Countries marked with an asterisk have cancelled their concordats and not replaced them as of 2014.

28 June 1957  Accord between the Republic of Argentina and the Holy See on Church jurisdiction in the military service and pastoral care in the Armed Forces.
10 October 1966  Accord concerning ecclesiastical organisation.
21 April 1992  Diplomatic Note on modifying the Accord about Church jurisdiction in the military service and pastoral care in the Armed Forces.

4 December 1957  Convention on Missions, Supplement
29 November 1958  Accord  on Church jurisdiction in the military service and pastoral care in the Armed Forces.
1 December 1986  Accord on Chaplaincy in the Military and National Police

23 October 1989  Agreement on pastoral care in the Armed Forces
13 November 2008  Agreement between the Federal Republic of Brazil and the Holy See on the legal status of the Catholic Church in Brazil 

31 December 1887  Concordat (summary)
20 July 1892  Supplementary Concordat to 1887 Concordat
"In 1898, and following at ten year intervals, supplementary conventions were negotiated establishing the amount the government should appropriate to the Church. " Cf. Mecham, Church and State in Latin America, 132.
1902  Convention (concerning missions)
April 1942  Convention (which modified 1887 Concordat)
1953  Concordat (concerning missions)
12 July 1973  Concordat and Final Protocol
17/18 July 1974  Exchange of notes for the setting of an end-date for the 1973 Concordat
2 July 1985  Exchange of notes on the 10th anniversary of ratification of the Concordat
20 November 1992  Agreement on modification of the 1973 Concordat

*Costa Rica 
7 October 1852  Concordat
After Laura Chinchilla became president in 2010 she tripled the Costa Rican contributions to the Catholic Church, which is the state religion, and two years later met Pope Benedict XVI to discuss the "negotiation of a concordat".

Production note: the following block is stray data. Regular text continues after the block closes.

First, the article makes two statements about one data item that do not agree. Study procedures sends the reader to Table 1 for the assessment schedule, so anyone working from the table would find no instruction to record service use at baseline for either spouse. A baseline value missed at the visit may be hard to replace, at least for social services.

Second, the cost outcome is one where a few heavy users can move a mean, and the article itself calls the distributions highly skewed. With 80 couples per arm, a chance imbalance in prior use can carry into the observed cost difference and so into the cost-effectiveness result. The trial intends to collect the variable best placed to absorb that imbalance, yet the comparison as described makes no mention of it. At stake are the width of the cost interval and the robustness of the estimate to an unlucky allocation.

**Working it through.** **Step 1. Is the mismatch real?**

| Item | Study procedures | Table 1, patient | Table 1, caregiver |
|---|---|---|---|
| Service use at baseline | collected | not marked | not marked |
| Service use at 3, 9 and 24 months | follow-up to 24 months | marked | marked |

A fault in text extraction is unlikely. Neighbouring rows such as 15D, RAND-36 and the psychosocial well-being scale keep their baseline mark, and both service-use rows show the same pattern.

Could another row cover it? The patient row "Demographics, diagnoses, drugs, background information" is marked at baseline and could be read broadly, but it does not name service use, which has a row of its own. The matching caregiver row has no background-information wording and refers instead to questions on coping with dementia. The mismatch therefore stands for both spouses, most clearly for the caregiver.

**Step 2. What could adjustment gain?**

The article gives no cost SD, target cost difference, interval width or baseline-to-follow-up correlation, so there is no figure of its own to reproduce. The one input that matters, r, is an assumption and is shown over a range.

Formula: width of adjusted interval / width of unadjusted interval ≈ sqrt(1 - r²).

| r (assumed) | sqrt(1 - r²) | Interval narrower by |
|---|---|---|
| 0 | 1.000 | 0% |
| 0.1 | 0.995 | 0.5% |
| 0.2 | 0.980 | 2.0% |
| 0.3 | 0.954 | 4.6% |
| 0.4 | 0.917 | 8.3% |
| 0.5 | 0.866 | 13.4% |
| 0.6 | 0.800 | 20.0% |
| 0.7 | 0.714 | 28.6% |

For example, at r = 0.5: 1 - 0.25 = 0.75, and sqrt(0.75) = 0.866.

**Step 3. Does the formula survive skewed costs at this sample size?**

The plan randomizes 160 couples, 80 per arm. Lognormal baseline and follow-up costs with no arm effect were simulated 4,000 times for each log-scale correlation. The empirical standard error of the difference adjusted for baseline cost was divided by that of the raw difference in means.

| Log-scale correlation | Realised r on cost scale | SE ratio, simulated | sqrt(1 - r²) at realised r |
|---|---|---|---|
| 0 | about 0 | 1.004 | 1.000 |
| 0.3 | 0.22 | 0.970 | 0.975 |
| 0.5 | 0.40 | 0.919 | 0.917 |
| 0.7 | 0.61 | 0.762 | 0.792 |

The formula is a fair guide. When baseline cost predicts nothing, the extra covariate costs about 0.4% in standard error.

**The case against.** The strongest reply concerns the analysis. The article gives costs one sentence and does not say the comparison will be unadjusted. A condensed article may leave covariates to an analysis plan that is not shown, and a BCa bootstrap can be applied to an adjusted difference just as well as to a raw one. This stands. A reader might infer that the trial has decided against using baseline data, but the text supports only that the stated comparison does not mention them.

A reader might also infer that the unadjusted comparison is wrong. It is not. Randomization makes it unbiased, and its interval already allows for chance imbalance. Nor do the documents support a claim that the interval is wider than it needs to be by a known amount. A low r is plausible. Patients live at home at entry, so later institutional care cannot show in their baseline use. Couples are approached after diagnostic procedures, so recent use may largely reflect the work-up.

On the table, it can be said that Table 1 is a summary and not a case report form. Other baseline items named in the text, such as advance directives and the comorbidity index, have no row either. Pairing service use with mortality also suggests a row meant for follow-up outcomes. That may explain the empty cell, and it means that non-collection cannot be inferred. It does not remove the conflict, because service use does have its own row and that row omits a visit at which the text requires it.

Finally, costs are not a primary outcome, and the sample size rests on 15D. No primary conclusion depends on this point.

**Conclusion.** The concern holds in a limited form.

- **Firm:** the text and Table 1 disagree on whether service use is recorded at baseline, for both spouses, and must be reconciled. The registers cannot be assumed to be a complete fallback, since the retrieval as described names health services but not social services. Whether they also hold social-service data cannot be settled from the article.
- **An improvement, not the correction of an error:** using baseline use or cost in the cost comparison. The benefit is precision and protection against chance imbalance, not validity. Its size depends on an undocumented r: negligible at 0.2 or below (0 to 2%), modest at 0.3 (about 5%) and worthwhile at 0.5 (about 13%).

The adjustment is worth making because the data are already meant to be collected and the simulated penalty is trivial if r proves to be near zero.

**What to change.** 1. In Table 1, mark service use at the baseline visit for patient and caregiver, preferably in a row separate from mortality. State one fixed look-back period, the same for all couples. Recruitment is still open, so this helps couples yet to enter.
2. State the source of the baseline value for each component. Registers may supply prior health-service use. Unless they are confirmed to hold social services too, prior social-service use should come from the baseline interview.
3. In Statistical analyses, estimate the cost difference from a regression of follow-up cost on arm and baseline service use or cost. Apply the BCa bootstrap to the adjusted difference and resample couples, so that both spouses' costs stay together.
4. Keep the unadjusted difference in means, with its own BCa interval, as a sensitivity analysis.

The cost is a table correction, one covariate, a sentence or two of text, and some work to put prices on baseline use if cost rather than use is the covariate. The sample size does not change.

Dominican Republic     
March 1884  Convention
16 June 1954  Concordat and Final Protocol
21 January 1958  Accord to regulate pastoral care in the Armed Forces (Vicariato Castrense)
11 May 1990  Supplementary Protocol on the Military Ordinariate (Supplement to the 1958 Accord)

26 September 1862  Concordat
2 March 1881  [New Version of 1862 Concordat (suspended in 1887)]
8 November 1890  Concordat
24 July 1937  Modus vivendi and Supplementary Convention
3 August 1978  Accord concerning pastoral care in the Armed Forces and the National Police
27 January / 6 July 1982  Exchange of Diplomatic Notes on Pastoral Care in Military and Police

El Salvador
22 April 1862  Concordat
11 March 1968  Accord on Church jurisdiction in the military service and pastoral care in the Armed Forces and Security Corps

7 October 1852  Concordat
2 July 1884  Concordat

28 March 1860  [first] Concordat 
12 March 1861  Convention about ecclesiastical boundaries
17 June 1862  Convention
25 January 1940 
15 August 1966  Protocol relating to Article 4 of the Concordat on the appointment of bishops
8 August 1984  Protocol Renunciation of the right to appoint bishops

9 July 1861  Concordat

2 November 1861  Concordat

26 November 1960  Accord on the Military Vicarship and Supplementary Protocol
24 December 2002   Convention about pastoral care in the armed forces and the national police

19 July 1980  Accord on matters of mutual interest

26 July 1862  Concordat
6 March 1964  General Accord
24 November 1994  Accord to create a Military Ordinariate 



1. Peter John Bakewell, A History of Latin America, Second edition, 2004, p. 138. Google reprint

2. Luis N. Rivera-Pagán, "A Prophetic Challenge to the Church: The Last Word of Bartolomé de las Casas", lecture at Princeton Theological Seminary, 2003.

3. Leo Kelly and Benedetto Ojetti, Concordats”, Catholic Encyclopaedia, 1908.

4. Pius VII, La Enciclica Legitimista de 1816. Also at

5. Thomas J. Williford, "Chapter II: Two Competing Nationalisms: Development of the Colombian Political Process to 1930", Armando los espiritus: Political Rhetoric in Colombia on the Eve of La Violencia, 1930-1945, 2005.

6. Vicente Prieto, "Law and Religion in Colombia: Legal Recognition of Religious Entities", Brigham Young University Law Review, 2013-01-31.

7. William R. Shepherd, "Chapter V. The Age of the Dictators", The Hispanic Nations of the New World, a Chronicle of our Southern Neighbors, Yale University Press, 1919.

8. Serge Lafitte, "The world’s reconstruction, The Vatican’s strategy", Enjeux internationaux [2006].